The research explores women’s rights at the intersection of land and disaster. It is the launch of an iterative exploration of the role and power of gender as embedded within legal, political, economic, cultural, and social power structures – in this first iteration as operationalized to institutionalize access to and control over land, and its denial – in order to build more resilient and equitable individuals, households, and communities that are better prepared to face an ever-increasingly turbulent and complex 21st century.
The work is an expansion of a previously developed conceptual framework surrounding relational risk in order to recognize, incorporate, and speculate on feminine gender as a core driver and transfer agent of risk within extended urbanization an emerging operational network of systems and processes that typify modern urbanization and globalization – and that we contend are fundamentally creating and restructuring patterns of risk in unprecedented ways, demanding our attention in both theory and practice. Reconsidering notions of risk and resilience as systemic, not site-specific requires a new approach to risk vulnerability engaged with theories of extended urbanization: that events in one locale have direct implications and perhaps significant consequences to another locale that is network connected yet physically anywhere in the world.
Conducting fieldwork nearly nine months after the 2015 Nepal Earthquakes, Ashley visited one of Nepal’s most affected districts, Sindhupalchok, and discovered an all-women community and the absolute destruction that can be imagined to follow two major and sequential earthquakes in the developing world. Their mostly mud-and-stone multistory homes destroyed in entirety, now salvaged rock piles ; their temporary shelters hastily erected from salvaged wood framing, metal sheets, and thatch – not a man in sight. This encounter precipitated a dawning realization, after years of similar experiences of ever-more women dominated communities, of what is an increasingly global, undeniably socio-cultural phenomenon: boys and men departing their homes and families to seek better opportunities, while the girls and women stay behind. The resulting distortion of the gender demographic across geographies and cultures is startling – villages, towns, and camps everywhere seemingly inhabited only by women, children, and the elderly or impaired. All those who are en(able)d, leave.
With a remittance economy designed to privilege male labor migration and today constituting nearly a quarter of the national GDP, Nepal serves as archetype and case study of distorted gender demographics within a relational risk geography, synthesized at the nexus of gender, land, and disaster. Around the globe the right to claim and control land and the resources land yields is one of the most fundamental aspects to physical, economic (and therefore social), as well as psychological security and well-being. It is also well accepted that natural disasters affect and disadvantage women more than men, an extension of the uneven cultural and social status that women face globally. These trends were also largely validated in post-earthquake Nepal, further exacerbated by discriminatory treatment towards women and other vulnerable groups as provisioned by the Government of Nepal’s disaster management reconstruction policies, often implicating these groups’ inability to procure and produce required documentation such as citizenship certificates, land and property registration, and on.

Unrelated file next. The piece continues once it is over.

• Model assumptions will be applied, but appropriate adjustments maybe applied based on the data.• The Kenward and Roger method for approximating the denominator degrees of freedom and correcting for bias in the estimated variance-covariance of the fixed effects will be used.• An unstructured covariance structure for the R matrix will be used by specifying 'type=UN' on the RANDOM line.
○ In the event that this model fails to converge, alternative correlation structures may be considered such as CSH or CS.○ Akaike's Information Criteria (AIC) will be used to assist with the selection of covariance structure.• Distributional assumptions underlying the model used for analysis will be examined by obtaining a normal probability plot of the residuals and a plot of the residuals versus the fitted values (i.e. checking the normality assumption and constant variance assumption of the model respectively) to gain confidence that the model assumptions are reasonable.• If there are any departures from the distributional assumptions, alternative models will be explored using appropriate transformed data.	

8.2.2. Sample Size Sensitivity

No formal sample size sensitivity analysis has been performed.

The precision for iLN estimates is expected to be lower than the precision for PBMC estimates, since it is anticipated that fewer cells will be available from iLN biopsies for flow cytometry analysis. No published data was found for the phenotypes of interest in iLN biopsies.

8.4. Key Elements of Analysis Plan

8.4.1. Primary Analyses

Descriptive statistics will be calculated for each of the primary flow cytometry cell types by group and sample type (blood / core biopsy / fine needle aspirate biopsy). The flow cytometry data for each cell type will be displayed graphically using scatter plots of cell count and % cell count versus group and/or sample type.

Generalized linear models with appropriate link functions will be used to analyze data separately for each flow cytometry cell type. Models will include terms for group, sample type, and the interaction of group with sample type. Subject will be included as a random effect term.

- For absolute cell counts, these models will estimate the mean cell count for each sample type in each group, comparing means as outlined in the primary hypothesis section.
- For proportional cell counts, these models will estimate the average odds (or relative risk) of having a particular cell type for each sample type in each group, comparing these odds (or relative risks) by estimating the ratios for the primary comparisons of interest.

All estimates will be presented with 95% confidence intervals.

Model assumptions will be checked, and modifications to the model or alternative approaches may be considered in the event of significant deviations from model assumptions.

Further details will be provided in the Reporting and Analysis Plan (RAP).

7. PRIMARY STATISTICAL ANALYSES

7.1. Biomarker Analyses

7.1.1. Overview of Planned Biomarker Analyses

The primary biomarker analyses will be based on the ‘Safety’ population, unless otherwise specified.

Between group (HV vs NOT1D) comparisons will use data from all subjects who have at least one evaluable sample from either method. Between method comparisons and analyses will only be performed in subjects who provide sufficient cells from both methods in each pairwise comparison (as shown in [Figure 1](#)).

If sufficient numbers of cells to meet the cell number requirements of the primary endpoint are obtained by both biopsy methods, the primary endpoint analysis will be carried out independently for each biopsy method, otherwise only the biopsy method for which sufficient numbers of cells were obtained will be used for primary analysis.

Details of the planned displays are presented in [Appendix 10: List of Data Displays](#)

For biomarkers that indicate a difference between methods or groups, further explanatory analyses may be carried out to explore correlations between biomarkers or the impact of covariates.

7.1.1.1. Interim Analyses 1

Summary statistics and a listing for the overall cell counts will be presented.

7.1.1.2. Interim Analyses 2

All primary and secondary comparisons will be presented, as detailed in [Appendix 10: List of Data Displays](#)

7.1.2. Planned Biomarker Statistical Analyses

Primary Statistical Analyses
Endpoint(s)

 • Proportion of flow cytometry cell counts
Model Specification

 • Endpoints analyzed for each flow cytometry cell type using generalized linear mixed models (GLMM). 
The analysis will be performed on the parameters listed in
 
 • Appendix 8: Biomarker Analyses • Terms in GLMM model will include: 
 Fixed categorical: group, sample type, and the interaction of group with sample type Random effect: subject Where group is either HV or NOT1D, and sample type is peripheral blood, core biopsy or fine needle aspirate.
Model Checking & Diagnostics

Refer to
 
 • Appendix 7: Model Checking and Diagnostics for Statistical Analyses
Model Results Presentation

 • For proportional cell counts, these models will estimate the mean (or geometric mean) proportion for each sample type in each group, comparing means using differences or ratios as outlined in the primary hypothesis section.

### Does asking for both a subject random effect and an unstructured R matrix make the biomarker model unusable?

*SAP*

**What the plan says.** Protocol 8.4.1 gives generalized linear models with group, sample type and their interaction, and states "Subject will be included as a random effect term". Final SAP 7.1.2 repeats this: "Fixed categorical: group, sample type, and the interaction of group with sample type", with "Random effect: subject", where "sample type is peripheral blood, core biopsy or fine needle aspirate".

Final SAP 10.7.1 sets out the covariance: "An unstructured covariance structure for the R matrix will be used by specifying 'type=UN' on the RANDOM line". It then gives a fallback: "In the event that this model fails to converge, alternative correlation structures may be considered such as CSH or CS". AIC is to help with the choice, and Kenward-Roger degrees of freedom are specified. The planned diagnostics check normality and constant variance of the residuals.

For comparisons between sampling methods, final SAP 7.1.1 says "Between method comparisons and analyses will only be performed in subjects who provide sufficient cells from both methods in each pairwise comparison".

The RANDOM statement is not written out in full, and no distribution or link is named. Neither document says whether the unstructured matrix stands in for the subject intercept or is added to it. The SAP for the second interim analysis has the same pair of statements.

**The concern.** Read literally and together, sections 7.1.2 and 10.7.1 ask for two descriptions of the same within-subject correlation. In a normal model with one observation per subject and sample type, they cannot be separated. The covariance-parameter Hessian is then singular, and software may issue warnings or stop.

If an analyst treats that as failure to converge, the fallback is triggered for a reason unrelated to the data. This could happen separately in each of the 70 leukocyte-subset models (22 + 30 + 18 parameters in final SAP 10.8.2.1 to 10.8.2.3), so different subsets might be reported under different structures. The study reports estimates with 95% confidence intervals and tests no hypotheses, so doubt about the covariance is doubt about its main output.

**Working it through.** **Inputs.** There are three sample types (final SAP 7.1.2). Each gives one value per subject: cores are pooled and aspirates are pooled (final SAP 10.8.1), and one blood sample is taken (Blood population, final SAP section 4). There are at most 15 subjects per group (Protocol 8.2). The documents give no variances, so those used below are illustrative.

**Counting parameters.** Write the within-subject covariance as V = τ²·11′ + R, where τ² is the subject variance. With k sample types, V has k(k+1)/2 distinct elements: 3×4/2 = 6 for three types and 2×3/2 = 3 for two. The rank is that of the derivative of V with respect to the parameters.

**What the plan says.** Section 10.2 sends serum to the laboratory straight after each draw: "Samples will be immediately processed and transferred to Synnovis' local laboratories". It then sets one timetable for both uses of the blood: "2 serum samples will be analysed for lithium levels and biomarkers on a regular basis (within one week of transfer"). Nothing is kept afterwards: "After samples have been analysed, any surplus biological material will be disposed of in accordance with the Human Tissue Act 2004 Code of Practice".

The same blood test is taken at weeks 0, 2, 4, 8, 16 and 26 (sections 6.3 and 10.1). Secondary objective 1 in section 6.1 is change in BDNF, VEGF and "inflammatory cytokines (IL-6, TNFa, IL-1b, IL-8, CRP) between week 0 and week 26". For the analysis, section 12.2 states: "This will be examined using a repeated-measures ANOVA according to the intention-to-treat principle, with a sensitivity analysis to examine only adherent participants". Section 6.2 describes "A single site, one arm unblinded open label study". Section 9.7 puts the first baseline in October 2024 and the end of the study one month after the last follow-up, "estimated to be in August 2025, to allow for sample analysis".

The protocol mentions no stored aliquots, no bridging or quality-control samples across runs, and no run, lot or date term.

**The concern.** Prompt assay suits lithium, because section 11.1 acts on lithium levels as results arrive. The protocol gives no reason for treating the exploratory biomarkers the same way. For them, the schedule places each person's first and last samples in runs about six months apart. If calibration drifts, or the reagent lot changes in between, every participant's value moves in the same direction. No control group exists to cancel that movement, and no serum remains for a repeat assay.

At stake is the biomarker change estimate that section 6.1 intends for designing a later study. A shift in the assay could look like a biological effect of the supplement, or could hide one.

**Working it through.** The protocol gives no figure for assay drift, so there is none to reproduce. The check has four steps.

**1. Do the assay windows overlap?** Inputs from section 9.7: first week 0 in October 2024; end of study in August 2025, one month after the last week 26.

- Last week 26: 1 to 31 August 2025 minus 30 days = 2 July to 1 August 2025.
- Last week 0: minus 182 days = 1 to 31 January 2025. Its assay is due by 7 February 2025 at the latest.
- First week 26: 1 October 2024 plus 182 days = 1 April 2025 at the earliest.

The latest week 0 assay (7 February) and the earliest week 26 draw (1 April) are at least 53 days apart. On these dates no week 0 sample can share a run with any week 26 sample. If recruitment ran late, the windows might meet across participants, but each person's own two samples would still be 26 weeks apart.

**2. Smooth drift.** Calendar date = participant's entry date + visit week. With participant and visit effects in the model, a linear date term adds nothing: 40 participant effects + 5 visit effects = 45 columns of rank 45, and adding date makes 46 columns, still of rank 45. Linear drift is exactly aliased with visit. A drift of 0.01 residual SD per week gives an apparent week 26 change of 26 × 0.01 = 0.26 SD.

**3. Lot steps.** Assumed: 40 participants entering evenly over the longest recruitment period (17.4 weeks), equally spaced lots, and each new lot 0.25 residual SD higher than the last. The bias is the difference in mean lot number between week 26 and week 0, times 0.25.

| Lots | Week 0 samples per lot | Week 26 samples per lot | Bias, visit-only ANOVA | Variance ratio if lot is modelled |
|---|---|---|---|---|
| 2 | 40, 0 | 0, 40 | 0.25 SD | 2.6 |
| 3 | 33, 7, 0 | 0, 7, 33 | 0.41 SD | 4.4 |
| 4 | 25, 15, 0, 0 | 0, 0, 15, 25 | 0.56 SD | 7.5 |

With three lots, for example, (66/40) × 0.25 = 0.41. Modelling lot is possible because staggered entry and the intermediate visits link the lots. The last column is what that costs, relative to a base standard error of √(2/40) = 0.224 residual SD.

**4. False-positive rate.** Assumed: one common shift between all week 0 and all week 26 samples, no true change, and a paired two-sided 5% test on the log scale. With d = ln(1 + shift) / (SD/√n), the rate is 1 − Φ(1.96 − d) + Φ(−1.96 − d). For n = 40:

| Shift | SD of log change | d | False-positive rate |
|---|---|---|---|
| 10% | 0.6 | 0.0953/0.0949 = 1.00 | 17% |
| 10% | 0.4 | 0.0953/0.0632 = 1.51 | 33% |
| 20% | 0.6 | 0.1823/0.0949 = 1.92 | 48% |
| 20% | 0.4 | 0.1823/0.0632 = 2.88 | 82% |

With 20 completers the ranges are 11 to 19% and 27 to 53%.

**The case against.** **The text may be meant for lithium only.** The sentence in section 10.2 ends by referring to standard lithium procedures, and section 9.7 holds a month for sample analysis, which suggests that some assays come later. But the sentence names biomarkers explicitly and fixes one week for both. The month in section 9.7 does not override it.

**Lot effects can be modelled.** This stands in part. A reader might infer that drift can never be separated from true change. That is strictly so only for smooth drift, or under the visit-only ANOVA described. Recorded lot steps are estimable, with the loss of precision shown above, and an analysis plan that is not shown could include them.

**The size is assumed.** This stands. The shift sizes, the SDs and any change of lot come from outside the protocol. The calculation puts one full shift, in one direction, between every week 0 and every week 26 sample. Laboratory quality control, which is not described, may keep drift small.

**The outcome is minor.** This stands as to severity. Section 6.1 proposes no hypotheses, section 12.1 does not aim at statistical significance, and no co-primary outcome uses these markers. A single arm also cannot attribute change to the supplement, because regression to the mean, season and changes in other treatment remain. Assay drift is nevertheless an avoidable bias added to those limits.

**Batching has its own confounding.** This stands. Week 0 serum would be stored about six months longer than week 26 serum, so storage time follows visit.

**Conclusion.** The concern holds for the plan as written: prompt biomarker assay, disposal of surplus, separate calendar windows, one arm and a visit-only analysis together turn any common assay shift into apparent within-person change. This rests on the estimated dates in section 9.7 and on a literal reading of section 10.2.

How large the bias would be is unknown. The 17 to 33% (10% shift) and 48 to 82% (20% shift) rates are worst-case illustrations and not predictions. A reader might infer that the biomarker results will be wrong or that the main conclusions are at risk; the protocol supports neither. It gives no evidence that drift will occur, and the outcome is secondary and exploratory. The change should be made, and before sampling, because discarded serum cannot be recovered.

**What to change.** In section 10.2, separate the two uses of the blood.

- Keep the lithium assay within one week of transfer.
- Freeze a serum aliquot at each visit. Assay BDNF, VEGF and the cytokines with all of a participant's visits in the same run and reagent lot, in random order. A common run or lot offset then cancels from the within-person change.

The scope of this field research did not include testing solutions but was designed to explore and apply a framework to understanding risk geographies structurally embedded within gender, land, and disaster. Accordingly, it attempts to identify keystone challenges, opportunities and implications for key actors that could reveal a model of practice more capable to advance women’s equity and inclusion within humanitarian aid and development. Understanding these challenges, it is clear that a more deliberate framework to integrate and advocate for and with women is required in order to foster women’s active participation, engagement, and leadership – thus mainstreaming and advancing women’s rights across sectors in humanitarian aid and development.
As the social construct of womanhood continues to transform in manifold across a vast spectrum of roles and expectations (often incrementally, occasionally in leap-and-bounds, converging and diverging on past, present, and future expectations ranging from traditional to progressive to erasure), this fieldwork presents preliminary findings advocating that women’s equity and inclusion must be unequivocally mainstreamed across humanitarian aid and development, reframed as a driver of innovation and resilience and thus demanding primacy in partnership models. Female-only issues and programs can no longer serve as proxy for women’s issues at large, and in fact, to their detriment. Instead, conceptions of women’s issues must expand both in theory and practice, and be integrated across every sector that touches women across the humanitarian and development agenda to include education, healthcare, land tenure and property ownership, citizenship and identify, livelihood… in fact, to include them all.
The evolution of this work is similarly multi-directional and includes a more robust set of fieldwork across identified communities in Nepal to explicate the structural systems as affects each respective group across these power structures. Both immediately and in the long-term, the application of this framework entails the deliberate and structural-intersectional reframing as to how aid and development sectors plan and program gender equity and social inclusion, not least of which demands the expanded role of women at every level.
Ashley C. Thompson
Master in Design Studies, Risk and Resilience
Harvard University Graduate School of Design